JPA: And you mentioned Kedija. I know you often work with the same collaborators, the same folks on many of your projects that you have that sort of steady cohort of people that you’re really working deeply with, relying on. And I think this is something that we see many, many artists doing, the sort of sense of the artist as almost a director of a set of different facilitators within. So, the ways that you talk about how you work with those dancers, and the importance of working with people over and over again––

The dancers that we’ll see tonight, Michelle Reed and Ben Wharton, are people that you’ve worked with many times. So how does that process of really building relationships with these people––Thomas Kelly in the house tonight [laughter]; Norman Kelly, who helped to construct the sculptures that we’ll see tonight––so how are those relationships feeding your process as an artist?

BF: Yeah, I think that, again, as a dancer, we’re always collaborating. I always think about the ballet, when I was a ballet dancer, working with a corps. We all have to move together. And we may not have to be able to touch each other, but we just feel each other through the intimacy of being with each other and understanding each other. It’s a very generous space. Generous, and then also generative. Within that, I think that the way I make art, it comes a lot from my dance world and how I learnt to be a dancer.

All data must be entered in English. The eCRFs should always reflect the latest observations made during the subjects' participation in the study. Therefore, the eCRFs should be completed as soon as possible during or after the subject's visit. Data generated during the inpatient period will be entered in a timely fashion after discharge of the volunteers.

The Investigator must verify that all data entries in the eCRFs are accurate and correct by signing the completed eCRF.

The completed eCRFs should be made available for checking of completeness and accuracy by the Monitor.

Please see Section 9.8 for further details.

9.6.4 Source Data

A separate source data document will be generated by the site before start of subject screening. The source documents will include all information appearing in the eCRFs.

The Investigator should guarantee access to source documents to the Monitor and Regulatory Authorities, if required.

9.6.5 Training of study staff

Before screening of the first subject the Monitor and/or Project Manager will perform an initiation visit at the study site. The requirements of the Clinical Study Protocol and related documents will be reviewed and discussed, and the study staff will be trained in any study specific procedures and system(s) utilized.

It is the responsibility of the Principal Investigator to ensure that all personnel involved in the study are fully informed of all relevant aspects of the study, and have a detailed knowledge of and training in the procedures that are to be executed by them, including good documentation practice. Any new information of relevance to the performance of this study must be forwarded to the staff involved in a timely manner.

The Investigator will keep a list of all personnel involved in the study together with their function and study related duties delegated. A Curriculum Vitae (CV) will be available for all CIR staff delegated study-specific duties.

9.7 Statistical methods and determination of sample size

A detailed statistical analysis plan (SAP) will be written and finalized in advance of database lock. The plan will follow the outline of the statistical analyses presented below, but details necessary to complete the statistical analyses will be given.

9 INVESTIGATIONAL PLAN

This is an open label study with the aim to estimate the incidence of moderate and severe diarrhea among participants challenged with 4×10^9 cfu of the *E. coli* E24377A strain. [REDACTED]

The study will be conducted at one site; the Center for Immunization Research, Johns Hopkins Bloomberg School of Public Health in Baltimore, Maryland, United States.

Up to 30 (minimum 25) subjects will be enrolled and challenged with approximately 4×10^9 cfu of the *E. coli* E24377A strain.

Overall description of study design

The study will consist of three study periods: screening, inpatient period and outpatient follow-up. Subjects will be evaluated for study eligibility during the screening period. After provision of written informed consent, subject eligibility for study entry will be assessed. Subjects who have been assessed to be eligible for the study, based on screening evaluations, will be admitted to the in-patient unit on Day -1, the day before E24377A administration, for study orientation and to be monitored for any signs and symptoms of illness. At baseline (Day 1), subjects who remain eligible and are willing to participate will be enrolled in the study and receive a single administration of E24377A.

The rigor, the kind of dedication comes from that way of understanding. And so, when I work in the modes I do now, I’m always collaborating. Even thinking with Ben and Michelle, they get my process. They understand the process, it’s something that––we’ve created a vernacular or a language. And I do that with a lot of my dancers. And so, if we work together, we continue that relationship. And I think that’s also a really important kind of way to think of being generous but also collaborative.